Monday, October 30, 2006

acts and the courage to follow in unexpected ways

I'm taking a class on the book of Acts, and it's been interesting and fun so far. Last week we were looking at Acts 8-10, which is where the book begins to shift from talking about the early followers of Jesus in Jerusalem to showing them moving out into other areas, and being called to preach to people who are not Jews.

We compared and contrasted three stories: Philipp and the Ethiopian eunuch, Saul/Paul and Ananias, and Peter and Cornelius. Each of these is a story where a person who's already a disciple of Jesus goes to someone who is devout in their own faith and speaks to them about the new revelation of Jesus as the Christ.

It's really interesting to see the connections between these stories, and to think about how they might call us to share our faith now.

First of all, the disciples are called by God/Spirit/angel to go to someone. Philipp is asked to go to a certain spot outside of Jerusalem and wait for instructions, and speaks to someone who was presumable a Jewish proselyte or at least very interested in Judaism. Ananias is asked to go visit Saul, a Jew known to be a persecutor of Christians. Peter is called to go to a Roman centurion and go in his house, which was unheard of for a Jew worried about purity laws. Each of these stories gets progressively more difficult, and more different from what the followers of Christ have previously thought of as the way God will work in their community.

Second, each of the ones who are "converted" are of fairly high standing in their community, while the disciples called to them are not well known outside of their tiny new Christian community. The Ethiopian eunuch is in charge of the treasury of the queen; Saul is a trusted, educated and known member of the Jewish community in Jerusalem; and Cornelius is a centurion in charge of a bunch of soldiers. Philipp and Peter fisherman, and we don't know anything about Ananais' social status but that seems to indicate he didn't have anything to comment on. So it seems like these disciples were in a position of speaking truth to power--speaking out about their faith from a position of authority that came only from God.

Third, all of the disciples taking the message of Christ became converted to something themselves. This isn't as obvious in the Philipp story, but he does baptize this guy who's a eunuch, and from what I've read people had a pretty low opinion of eunuchs in that culture, no matter how powerful they were. He was perhaps a Gentile as well, and some call him the first Gentile convert. Philipp had to make the choice to allow a non-Jew into the fellowship of believers in Jesus. Ananias was incredibly afraid to go to Saul, and rightfully so--he'd heard about the persecutions that Saul had been in charge of in Jerusalem. But God "converted" him to a space of obedience and courage, and to the fact that God could change a mind and heart drastically for good. Peter was "converted" to be able to include full Gentiles in the Christian fellowship. He didn't get it for a while, even after he thought he had gotten it. But eventually, when the Holy Spirit comes on the Gentiles in Cornelius' house, he realizes, "Oh, these people have received the same gift of the Spirit as we have! It's not about what they eat or the laws they follow, it's about the Spirit in them," and he's able to say this to Jewish Christians who question him.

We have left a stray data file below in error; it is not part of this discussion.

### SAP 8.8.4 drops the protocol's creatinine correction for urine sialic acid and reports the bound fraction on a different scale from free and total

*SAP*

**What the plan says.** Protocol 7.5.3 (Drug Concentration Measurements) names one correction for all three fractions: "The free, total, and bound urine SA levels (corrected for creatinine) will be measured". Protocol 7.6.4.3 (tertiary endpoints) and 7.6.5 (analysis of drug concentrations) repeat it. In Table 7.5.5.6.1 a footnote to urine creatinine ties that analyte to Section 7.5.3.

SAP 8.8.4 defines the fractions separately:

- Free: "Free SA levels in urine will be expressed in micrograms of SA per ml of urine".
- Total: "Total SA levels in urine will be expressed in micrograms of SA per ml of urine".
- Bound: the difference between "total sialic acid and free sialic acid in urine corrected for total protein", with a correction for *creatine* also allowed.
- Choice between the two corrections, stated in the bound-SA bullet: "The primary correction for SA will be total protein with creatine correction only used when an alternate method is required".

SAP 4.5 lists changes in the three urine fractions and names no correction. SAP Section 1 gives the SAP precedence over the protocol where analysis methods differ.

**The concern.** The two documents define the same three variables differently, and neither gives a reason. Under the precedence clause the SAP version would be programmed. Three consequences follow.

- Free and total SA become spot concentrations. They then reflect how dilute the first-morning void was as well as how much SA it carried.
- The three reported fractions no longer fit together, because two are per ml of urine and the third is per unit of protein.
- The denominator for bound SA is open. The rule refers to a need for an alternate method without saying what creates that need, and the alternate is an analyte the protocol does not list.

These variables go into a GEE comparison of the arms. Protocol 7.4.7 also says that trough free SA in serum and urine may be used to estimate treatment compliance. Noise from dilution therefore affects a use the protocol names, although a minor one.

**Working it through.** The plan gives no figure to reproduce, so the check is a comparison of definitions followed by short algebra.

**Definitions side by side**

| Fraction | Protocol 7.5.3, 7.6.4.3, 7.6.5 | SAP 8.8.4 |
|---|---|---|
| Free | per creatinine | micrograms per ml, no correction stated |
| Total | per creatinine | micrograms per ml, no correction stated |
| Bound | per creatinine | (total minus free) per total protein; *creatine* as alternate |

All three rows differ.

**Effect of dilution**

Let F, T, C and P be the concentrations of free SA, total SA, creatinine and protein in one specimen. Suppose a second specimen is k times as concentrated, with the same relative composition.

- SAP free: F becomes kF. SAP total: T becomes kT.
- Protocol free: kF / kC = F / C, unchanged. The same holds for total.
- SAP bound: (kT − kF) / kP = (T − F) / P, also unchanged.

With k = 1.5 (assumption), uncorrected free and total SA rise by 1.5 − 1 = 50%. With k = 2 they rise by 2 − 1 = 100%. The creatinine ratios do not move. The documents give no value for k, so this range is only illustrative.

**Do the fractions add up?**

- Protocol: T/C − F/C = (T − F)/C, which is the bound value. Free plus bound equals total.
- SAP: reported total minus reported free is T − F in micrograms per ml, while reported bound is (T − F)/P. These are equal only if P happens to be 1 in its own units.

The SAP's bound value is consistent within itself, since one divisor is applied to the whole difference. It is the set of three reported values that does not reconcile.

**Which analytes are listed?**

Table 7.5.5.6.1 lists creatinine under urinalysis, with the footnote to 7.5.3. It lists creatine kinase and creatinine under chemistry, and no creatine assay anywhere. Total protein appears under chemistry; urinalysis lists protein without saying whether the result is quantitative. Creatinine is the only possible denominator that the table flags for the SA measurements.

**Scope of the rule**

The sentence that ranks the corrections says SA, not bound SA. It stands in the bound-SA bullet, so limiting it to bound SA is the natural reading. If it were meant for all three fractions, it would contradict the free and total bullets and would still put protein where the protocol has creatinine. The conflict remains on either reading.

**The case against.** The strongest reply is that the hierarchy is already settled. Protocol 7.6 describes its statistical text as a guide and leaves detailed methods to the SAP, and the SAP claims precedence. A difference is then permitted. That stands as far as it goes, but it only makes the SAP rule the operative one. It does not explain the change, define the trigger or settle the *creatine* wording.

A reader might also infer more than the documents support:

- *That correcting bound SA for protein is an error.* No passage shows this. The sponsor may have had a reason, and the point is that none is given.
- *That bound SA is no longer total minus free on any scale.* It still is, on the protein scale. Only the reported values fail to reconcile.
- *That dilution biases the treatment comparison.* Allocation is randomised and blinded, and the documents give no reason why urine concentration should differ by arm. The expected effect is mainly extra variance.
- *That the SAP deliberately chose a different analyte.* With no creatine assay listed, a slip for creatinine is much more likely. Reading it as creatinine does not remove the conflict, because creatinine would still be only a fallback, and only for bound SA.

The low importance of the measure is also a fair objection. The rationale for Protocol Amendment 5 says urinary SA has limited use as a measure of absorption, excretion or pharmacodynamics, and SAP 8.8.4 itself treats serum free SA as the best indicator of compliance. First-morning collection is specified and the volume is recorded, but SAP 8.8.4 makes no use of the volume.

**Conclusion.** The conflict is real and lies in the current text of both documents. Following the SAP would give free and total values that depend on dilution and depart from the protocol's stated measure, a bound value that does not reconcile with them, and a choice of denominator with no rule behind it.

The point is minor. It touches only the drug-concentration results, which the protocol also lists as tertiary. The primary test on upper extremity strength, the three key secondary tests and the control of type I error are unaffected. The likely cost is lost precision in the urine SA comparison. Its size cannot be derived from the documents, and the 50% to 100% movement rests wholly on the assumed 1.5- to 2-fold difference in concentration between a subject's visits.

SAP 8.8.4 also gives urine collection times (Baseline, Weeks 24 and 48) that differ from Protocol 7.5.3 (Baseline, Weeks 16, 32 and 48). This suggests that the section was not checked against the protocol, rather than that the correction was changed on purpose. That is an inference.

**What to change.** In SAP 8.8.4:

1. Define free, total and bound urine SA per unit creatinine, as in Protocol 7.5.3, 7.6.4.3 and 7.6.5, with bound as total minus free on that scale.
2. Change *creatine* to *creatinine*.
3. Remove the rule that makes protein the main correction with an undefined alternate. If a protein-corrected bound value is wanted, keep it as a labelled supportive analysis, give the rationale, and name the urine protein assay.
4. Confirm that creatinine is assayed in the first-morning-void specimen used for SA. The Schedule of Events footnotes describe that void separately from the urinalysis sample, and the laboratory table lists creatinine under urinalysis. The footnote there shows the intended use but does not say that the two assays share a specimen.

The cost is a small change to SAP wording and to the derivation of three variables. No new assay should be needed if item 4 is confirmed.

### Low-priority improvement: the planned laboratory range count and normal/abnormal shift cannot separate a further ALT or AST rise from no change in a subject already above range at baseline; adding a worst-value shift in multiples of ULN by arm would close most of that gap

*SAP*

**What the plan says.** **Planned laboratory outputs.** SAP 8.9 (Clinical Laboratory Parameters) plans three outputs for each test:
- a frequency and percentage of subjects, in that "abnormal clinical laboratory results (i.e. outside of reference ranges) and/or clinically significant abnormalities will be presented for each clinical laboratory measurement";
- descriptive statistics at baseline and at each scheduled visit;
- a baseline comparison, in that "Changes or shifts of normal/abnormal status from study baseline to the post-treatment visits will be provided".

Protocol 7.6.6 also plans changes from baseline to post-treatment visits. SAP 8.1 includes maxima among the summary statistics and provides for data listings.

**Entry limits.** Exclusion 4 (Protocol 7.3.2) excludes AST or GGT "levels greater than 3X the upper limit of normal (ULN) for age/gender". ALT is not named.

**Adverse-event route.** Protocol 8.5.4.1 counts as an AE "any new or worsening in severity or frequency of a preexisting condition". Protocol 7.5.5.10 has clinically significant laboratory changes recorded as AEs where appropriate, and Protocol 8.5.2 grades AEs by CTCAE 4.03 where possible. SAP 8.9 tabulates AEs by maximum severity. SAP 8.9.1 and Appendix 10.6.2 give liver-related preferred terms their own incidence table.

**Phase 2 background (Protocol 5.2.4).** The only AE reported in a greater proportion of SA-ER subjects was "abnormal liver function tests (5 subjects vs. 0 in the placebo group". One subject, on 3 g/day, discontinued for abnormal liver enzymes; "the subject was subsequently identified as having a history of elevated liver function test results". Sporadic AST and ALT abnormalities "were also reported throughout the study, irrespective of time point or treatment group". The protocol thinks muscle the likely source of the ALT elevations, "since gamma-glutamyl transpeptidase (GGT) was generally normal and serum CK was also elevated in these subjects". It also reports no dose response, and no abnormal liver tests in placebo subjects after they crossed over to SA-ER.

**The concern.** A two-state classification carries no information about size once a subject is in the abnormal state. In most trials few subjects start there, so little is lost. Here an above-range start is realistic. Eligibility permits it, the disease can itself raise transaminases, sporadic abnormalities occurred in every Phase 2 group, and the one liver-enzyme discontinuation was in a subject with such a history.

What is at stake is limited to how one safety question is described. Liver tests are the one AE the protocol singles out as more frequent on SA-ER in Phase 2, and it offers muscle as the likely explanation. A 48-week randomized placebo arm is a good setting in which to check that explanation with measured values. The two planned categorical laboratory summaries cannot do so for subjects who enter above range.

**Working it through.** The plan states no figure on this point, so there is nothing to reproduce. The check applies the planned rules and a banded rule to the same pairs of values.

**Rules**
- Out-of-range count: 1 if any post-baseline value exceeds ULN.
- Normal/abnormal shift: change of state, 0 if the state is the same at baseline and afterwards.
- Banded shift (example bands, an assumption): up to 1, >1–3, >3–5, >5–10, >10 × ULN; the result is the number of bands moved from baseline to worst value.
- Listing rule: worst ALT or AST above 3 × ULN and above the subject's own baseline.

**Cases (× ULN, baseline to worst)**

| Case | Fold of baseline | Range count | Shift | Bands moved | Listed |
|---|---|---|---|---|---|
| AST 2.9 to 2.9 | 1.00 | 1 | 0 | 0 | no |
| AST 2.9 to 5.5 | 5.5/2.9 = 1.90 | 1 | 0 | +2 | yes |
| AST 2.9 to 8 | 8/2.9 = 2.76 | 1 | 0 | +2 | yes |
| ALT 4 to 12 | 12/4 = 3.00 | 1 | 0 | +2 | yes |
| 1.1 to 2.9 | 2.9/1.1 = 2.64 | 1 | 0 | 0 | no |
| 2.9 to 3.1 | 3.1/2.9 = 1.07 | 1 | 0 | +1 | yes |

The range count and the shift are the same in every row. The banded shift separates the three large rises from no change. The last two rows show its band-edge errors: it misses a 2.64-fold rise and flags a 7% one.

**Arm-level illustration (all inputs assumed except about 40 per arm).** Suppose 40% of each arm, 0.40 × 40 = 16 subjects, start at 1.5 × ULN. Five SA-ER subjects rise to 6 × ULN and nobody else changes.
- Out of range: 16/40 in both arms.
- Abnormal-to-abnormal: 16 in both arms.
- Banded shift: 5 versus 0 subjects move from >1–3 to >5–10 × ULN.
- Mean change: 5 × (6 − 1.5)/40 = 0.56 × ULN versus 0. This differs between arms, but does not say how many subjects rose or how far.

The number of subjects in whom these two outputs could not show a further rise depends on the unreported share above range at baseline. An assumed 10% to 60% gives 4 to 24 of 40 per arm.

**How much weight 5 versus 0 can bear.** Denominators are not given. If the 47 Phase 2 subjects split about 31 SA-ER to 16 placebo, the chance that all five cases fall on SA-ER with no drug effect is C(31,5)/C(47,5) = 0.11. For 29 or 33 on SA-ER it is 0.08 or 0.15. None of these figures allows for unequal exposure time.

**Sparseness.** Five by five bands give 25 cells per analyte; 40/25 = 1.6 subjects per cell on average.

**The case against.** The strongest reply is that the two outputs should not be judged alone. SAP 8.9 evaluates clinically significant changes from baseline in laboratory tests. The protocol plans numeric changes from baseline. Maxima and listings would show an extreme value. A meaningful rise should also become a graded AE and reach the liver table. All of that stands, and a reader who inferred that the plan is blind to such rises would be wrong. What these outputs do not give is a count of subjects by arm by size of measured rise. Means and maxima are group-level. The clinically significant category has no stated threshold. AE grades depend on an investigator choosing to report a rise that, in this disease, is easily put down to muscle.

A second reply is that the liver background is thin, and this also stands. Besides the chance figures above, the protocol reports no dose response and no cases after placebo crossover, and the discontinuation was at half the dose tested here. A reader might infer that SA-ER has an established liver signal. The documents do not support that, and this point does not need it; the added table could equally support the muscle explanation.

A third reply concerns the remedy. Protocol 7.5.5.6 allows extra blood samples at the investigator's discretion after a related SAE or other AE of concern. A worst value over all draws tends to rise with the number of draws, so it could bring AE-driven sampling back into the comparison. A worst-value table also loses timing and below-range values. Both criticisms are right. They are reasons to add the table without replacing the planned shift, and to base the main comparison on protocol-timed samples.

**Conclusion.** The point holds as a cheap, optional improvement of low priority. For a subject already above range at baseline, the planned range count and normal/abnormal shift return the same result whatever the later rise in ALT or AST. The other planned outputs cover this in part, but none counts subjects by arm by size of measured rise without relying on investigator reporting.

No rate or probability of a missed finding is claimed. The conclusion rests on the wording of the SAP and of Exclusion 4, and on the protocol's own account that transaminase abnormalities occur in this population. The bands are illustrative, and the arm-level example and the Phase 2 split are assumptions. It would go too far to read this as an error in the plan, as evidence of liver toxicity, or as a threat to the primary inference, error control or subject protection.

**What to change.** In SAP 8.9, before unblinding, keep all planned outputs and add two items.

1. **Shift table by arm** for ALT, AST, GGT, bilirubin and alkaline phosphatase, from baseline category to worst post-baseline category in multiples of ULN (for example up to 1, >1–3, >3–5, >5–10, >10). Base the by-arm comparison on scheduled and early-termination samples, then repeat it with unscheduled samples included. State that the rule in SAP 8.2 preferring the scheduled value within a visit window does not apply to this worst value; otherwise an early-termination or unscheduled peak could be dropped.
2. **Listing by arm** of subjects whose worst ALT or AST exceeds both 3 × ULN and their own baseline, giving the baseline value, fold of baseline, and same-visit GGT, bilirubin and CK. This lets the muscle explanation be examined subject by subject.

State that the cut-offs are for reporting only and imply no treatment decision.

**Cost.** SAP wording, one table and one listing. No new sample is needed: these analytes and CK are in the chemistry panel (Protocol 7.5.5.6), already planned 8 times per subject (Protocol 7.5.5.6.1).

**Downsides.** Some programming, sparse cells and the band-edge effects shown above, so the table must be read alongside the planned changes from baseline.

The most important thing about these passages is that the Spirit directs, the disciples follow, and those they are speaking to are open to new revelation. The disciples don't make a 5-year plan and decide how the Spirit is going to lead them--they just respond as the Spirit calls, even when it doesn't make sense to them or seems against their traditional beliefs. They know the Spirit and recognize when they're being called somewhere, and they obey.

I think early Friends were like this. They didn't yet have meetinghouses, so if they were preaching, they were in a public place or going where there were people who needed to hear truth. They went where they were called--sometimes very strange places (like Stephen Grellet, was it, who was called to preach in an empty wood, or Mary Fisher who was called to the sultan of Turkey, etc.), sometimes very normal places that were dangerous, and the movement grew organically, not because of a plan that George Fox or another Quaker had.

I wonder how we can keep this same sene of courageous openness to unexpected leadings today, even though we have established meetinghouses?


kwattles said...

Yes, Stephen Grellet. The Sermon in the Wilderness, from a children's storybook put together by Friends in Philadelphia Yearly Meeting, is on the web.

Tmothy Travis said...

So often it is the opennes to the leadings of others wich which we have problems.

I wonder whether, if we could, we might not all be one body, still.

The wise counsel of Gamaliel (Acts 5 38:39) has been too oft forgotten among us.

Tmothy Travis said...

What I get for hurrying...bad typing, poor spellling and fractured syntax...if I could say it again, I'd write:

So often it is our openness, or lack thereof, to the leadings of others with which we have problems.

I wonder whether, if we could be open to them, or at least forebearing of them, we might still be one body.

The wise counsel of Gamaliel (Acts 5 38:39) has too often been forgotten among us and as the result we have reaped the whirl wind of division and schism.